Data centers become a vital fifth utility amid COVID-19 with market growth estimates rise to $948bn by 2030, says GlobalData

The COVID-19 pandemic has highlighted the vital importance of data centers and turned them into a fifth utility that is as critical as water, electricity, gas and telecoms, says GlobalData, a leading data and analytics company. Businesses are increasingly reliant on data centers to provide cloud services, which will drive a significant market expansion over the next decade. GlobalData forecasts that data center revenues will hit $948bn by 2030, up from $466bn in 2020 and having grown at a compound annual growth rate (CAGR) of 6.7% over this period.

GlobalData’s latest Thematic Research report, ‘Data Centers’, reveals that much of this market growth will come from the building of massive hyperscale data centers. New edge data centers will also cater to increasing levels of enterprise-generated data being created and processed outside remote data centers or the cloud. The next few years will also see increased mergers and acquisition (M&A) data center activity, with special purpose acquisition companies (SPACs) being created to buy up data centers.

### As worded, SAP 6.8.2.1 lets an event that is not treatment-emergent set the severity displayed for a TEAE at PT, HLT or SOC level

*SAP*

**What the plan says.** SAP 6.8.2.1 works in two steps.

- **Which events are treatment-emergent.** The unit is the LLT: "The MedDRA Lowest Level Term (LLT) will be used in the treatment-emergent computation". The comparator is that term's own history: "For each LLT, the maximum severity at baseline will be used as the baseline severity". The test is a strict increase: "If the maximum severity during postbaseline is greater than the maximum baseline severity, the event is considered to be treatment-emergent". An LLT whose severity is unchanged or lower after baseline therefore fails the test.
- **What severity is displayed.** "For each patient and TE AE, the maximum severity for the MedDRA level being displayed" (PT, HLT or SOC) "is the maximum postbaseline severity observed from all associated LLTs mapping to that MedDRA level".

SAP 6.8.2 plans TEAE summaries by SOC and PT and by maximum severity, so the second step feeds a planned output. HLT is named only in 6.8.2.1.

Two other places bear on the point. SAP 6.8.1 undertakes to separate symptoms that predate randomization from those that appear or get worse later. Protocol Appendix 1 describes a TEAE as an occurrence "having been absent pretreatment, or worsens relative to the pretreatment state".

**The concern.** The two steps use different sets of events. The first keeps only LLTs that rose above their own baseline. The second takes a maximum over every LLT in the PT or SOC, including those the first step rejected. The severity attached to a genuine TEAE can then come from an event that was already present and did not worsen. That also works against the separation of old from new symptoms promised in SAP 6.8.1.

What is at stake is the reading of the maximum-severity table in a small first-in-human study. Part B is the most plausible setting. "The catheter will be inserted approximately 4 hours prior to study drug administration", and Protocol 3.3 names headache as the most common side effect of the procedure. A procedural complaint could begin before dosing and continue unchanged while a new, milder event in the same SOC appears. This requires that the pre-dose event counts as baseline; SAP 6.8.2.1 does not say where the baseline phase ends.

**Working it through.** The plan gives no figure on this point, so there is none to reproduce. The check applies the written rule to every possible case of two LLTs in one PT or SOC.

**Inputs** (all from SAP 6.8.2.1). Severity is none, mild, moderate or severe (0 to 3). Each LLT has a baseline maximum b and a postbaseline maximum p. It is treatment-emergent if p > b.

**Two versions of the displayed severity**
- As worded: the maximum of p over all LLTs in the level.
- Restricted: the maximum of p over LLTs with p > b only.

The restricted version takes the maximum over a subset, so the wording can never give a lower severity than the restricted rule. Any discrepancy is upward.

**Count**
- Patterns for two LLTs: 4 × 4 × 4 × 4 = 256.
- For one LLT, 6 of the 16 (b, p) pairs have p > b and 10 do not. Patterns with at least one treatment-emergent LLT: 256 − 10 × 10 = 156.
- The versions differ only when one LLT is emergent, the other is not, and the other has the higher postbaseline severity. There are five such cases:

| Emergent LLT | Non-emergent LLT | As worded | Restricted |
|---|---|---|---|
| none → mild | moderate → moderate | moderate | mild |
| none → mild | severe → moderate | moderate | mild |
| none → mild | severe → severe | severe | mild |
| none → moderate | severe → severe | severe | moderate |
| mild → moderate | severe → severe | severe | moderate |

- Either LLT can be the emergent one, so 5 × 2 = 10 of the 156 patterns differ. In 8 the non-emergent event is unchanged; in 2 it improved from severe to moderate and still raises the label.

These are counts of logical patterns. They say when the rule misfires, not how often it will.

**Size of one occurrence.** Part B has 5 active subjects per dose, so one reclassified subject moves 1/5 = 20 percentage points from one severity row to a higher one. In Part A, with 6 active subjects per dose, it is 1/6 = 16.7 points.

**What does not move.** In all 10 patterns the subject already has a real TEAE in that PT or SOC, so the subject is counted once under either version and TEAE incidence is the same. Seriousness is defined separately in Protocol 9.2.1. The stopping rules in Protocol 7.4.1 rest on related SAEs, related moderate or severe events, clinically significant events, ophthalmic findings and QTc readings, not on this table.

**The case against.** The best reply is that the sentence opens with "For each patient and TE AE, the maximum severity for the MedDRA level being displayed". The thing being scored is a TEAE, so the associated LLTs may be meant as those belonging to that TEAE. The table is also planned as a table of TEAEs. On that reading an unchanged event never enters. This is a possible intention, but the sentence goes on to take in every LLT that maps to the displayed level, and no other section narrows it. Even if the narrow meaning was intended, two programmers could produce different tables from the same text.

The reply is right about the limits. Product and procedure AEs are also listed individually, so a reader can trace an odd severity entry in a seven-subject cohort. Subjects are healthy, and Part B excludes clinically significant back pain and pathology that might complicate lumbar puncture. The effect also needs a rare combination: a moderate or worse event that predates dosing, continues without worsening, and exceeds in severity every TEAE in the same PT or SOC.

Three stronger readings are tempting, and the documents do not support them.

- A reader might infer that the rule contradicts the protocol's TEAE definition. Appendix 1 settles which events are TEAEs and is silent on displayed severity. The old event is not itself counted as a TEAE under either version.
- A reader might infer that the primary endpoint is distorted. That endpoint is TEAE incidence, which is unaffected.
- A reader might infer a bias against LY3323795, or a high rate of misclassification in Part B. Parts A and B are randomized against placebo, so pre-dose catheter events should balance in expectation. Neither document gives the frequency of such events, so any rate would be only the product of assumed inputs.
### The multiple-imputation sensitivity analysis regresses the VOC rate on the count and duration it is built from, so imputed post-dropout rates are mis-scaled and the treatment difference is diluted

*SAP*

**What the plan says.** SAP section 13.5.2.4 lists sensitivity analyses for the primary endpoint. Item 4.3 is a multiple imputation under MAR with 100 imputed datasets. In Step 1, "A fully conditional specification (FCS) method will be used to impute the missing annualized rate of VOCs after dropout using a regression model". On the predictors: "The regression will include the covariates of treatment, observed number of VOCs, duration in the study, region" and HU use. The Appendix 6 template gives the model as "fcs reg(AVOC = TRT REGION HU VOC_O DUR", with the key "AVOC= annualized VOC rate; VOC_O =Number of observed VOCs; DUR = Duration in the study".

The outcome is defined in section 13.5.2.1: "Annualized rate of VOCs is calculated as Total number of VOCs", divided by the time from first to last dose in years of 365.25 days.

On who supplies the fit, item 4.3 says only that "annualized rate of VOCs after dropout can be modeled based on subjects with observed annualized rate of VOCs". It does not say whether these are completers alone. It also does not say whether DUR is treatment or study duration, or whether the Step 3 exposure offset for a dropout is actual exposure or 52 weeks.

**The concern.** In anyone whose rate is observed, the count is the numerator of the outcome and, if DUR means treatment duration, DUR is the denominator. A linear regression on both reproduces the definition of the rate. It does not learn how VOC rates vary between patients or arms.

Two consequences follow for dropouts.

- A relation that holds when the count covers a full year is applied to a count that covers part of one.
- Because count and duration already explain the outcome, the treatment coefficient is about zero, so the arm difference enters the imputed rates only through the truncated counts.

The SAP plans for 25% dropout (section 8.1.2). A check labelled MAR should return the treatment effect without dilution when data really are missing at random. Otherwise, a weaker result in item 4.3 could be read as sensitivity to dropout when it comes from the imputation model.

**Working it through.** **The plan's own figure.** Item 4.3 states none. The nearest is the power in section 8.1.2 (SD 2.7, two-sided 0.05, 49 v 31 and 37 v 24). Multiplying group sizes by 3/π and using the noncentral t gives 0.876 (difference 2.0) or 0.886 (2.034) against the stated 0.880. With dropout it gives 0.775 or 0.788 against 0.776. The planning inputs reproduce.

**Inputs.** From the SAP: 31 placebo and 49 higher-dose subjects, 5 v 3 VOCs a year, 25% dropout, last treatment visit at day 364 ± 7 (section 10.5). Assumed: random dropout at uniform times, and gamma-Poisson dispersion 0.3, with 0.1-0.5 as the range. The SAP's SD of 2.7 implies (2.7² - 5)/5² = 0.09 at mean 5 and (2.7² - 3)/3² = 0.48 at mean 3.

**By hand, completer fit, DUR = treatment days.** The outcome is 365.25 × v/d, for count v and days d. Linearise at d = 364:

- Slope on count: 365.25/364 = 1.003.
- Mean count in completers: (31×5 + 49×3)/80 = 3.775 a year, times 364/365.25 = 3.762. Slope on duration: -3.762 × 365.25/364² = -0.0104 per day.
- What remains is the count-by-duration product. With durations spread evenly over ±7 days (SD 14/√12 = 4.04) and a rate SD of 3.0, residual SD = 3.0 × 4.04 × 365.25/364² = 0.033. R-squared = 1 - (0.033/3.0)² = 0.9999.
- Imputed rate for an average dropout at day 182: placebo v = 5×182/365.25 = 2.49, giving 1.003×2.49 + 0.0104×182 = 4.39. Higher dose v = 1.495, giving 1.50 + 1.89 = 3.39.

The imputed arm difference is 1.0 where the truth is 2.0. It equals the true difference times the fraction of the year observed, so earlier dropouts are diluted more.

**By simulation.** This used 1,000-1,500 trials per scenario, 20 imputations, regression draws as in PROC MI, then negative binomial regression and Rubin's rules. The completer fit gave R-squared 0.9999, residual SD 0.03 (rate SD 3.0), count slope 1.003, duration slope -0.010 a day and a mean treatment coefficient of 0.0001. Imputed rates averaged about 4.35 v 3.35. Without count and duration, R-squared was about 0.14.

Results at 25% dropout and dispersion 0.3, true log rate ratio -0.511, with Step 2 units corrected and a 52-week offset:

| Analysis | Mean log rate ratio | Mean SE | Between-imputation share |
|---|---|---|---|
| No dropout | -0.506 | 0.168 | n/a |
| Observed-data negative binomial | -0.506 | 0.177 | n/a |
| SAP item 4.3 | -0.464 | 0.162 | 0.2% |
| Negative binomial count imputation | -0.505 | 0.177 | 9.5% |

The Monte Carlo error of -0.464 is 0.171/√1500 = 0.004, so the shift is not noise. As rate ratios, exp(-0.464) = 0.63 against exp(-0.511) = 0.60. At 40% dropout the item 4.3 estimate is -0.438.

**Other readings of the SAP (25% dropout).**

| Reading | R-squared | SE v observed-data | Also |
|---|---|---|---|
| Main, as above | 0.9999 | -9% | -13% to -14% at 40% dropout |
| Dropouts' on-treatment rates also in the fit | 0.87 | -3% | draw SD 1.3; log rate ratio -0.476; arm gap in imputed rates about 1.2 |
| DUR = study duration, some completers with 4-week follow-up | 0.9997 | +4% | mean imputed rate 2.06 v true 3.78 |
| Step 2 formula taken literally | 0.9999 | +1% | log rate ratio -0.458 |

David Bicknell, Principal Analyst in the Thematic Research team at GlobalData, comments: “Data center-provided cloud services have allowed remote workers to collaborate with colleagues, provide entertainment for locked-down citizens, deliver online learning and enable online shopping. At the same time, the pandemic-driven accelerating shift to the cloud has put a premium on flexibility. This will, in turn, drive the adoption of new architectures and software-defined, programmable infrastructures within data centers.

“Data centers have gone from anonymity to seeing their staff now designated as key workers. But this new-found utility status may be a double-edged sword. Governments will now have higher expectations of the data center sector. The expansion of data centers reflects the need for increased artificial intelligence (AI) processing capabilities, but these have a poor carbon footprint. With governments focused on climate change, meeting stringent sustainability targets will be an unwelcome reward for an industry that excelled during the pandemic.”

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